Studies indicate that the genus Sedum presents compounds of different chemical groups such as polysaccharides (Sendl et al., 1993), tannins (Stevens et al., 1995), Triterpenoids with hepatoprotective activity (Aimin, et al. ,1998), piperidinic alkaloids (Halin et al., 1985) and Pyrrolidyic (Harth et al., 1996). And through a phytochemical analysis with the species Sedum dendroideum it was possible to identify the presence of Kaempferol, an important molecule with pharmacological properties (Coutinho, Muzitano & Costa, 2009). Taking into account the existence of secondary metabolites found in the species, and in view of its potential use as a medicinal plant, the present study aimed to verify whether the aqueous and ethanolic extracts of the plant have potential for Inhibition on the proteolytic activity of the elastase enzyme.

MATERIALS AND METHODS

The extracts were prepared from the leaves of Sedum Dendroideum following the methodology of Heidari-Sureshjani (2015), in which fresh and healthy leaves of the vegetable were collected in the neighborhood Furnas (latitude 22° 26′ 27″ and longitude 46° 21′ 03″), located in Municipality of Bueno Brandão.

About 10 g of the leaves of the plant were dried for 72 hours in a greenhouse at 40 ° C and subsequently grinded until obtaining a uniform-looking powder. Then, the material obtained was transferred to a glass vial and mixed with 50 ml of distilled water, remaining at rest for 12 hours. After this procedure, the mixture was filtered on the Whatman paper No. 1 and a clear, particle-free liquid was obtained. The same procedure was used for the preparation of Ethanolic extract, however in the place of distilled water was used ethanol 95%.

For the inhibition assays, the enzyme elastase of the pig pancreas (E. C 3.4.21.36, ≥ 4 U/mg) and its chromogenic substrate N-succinyl-AlaAla-Ala-P-nitroanilide (Thomson & Kapadia, 1979) that were acquired from the company Sigma Aldrich were used. The enzyme (at the final concentration of 10 Μ g/ml) was incubated in sodium phosphate buffer (50 mM, pH = 8) with the plant extracts at different concentrations (range from 1 to 20 Μ g/ml for aqueous extract and variation from 1 to 8 Μ g/ml for ethanolic extract) at 25 º C for A total final volume of 990 Μ L. After 30 minutes, 10 Μ L of substrate for a final concentration of 10 Μ M was added to the mixture and the hydrolysis of the chromogenic substrate was monitored for 5 minutes using a V-M5 Bel Photonics spectrophotometer at a wavelength of 410 nm. As negative control, phosphate buffer 50 mM, pH 8, and as positive control Epigalocatequina-3-galate were used.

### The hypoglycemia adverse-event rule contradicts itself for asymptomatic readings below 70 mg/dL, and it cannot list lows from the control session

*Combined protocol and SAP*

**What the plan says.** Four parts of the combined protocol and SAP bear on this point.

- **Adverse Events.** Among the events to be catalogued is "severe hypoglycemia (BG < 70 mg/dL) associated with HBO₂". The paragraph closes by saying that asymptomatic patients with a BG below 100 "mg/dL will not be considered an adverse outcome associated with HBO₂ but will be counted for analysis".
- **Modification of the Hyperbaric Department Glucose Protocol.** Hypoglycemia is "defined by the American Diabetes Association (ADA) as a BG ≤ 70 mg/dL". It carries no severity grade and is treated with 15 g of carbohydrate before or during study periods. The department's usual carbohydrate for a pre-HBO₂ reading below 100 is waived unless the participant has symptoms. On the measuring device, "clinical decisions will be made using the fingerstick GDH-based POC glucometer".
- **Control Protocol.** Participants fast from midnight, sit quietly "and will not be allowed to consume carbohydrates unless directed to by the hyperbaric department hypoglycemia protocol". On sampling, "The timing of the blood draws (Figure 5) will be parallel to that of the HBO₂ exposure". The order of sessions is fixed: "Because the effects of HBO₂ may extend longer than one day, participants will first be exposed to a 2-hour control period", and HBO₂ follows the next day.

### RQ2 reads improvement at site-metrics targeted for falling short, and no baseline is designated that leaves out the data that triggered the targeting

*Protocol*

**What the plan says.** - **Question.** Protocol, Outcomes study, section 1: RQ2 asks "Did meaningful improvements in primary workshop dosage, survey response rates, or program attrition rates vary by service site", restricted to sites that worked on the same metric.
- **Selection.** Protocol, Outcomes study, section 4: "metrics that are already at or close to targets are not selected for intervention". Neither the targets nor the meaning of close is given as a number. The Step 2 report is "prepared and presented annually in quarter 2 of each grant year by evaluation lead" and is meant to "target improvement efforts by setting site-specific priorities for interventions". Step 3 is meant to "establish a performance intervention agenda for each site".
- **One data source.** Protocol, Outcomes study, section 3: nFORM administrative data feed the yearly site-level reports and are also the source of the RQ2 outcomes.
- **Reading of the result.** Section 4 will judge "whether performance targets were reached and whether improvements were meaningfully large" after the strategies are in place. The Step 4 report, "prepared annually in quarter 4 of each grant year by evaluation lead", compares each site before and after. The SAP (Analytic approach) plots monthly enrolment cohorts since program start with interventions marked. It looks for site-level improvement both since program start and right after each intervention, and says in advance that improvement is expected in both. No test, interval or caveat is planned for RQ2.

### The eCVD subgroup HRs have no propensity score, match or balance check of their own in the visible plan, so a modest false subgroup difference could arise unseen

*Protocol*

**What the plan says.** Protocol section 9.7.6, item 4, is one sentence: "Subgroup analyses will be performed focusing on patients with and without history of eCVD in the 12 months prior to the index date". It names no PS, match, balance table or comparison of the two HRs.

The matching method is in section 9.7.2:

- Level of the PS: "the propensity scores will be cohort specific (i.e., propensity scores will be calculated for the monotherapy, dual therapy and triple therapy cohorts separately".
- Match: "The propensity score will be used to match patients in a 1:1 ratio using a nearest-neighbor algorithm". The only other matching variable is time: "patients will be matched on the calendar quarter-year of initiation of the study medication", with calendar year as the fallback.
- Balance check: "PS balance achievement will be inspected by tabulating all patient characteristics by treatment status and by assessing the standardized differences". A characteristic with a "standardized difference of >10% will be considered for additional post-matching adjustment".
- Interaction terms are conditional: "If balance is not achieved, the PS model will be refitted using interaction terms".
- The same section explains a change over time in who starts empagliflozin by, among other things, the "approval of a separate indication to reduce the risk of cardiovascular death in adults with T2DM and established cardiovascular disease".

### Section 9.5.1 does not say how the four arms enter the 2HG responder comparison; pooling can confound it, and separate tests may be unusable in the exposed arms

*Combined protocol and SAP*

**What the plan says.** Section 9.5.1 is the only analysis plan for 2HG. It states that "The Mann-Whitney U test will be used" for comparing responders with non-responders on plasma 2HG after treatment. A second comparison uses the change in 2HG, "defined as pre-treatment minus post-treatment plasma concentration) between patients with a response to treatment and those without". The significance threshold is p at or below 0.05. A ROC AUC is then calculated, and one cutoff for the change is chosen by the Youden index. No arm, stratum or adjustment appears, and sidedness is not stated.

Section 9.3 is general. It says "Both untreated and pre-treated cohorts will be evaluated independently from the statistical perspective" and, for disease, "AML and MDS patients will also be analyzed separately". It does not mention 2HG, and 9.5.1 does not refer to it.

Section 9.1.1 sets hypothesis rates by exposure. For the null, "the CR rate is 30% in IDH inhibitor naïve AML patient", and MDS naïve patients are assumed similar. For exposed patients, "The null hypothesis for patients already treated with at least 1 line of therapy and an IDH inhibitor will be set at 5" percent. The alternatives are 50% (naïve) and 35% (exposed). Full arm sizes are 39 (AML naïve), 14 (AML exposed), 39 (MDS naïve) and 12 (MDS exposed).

All experiments were performed in triplicate and the data were presented as mean ± standard deviation. The values of the inhibition parameter IC50, which is the concentration of extract that inhibits 50% of the enzymatic activity, were determined by the percentage of remaining inhibition versus the extract concentration and calculated by non-linear regression using the GraFit 5.0 Program (Leatherbarrow, 1992). The percentage of inhibition was calculated by the equation:

% inhibition = | ABS Control – Abs Extract | /Abs control x 100%

RESULTS DISCUSSIONS

Graphs 1 and 2 show the percentage of inhibition due to different concentrations of aqueous and alcoholic extracts. These extracts inhibited elastase with different intensities. As shown in graph 1, the highest inhibition (59%) was observed in the concentration of 20 μg/ml of aqueous extract of the enzyme.

Graph 1: percentage (%) Inhibition of elastase as a function of different concentrations of aqueous extracts.

In graph 2, we can observe that the highest inhibition (88%) Concentration was 8 μg/ml.

Graph 2: percentage (%) Inhibition of elastase as a function of the concentration of ethanolic extracts.

From the results generated by graphs 1 and 2, the values of IC50 (table 1) were calculated for the two extracts, 8.1 ± 1.4 μg/ml (aqueous extract) and 3.31 ± 0.6 μg/ml (ethanolic extract). These results indicate that the ethanolic extract presented better inhibition power over the elastase than the aqueous extract.

Table 1: IC50 values of aqueous and ethanolic extracts on elastase. Values expressed as mean ± standard deviation.

IC 50 (μg/ml)
Elastase
Aqueous extract 8.1 ± 1.4
Ethanolic Extract 3.3 ± 0.6

Source: Author

Plant extracts provide limitless opportunities for discovering new enzyme inhibitors, given that they produce a wide variety of secondary metabolites. These chemical compounds are used by plants to protect themselves against the action of herbivorous animals and insects and many of these compounds are inhibitors of several classes of proteases, including Elastase (Sin & Kim, 2005; Middleton et al., 2000).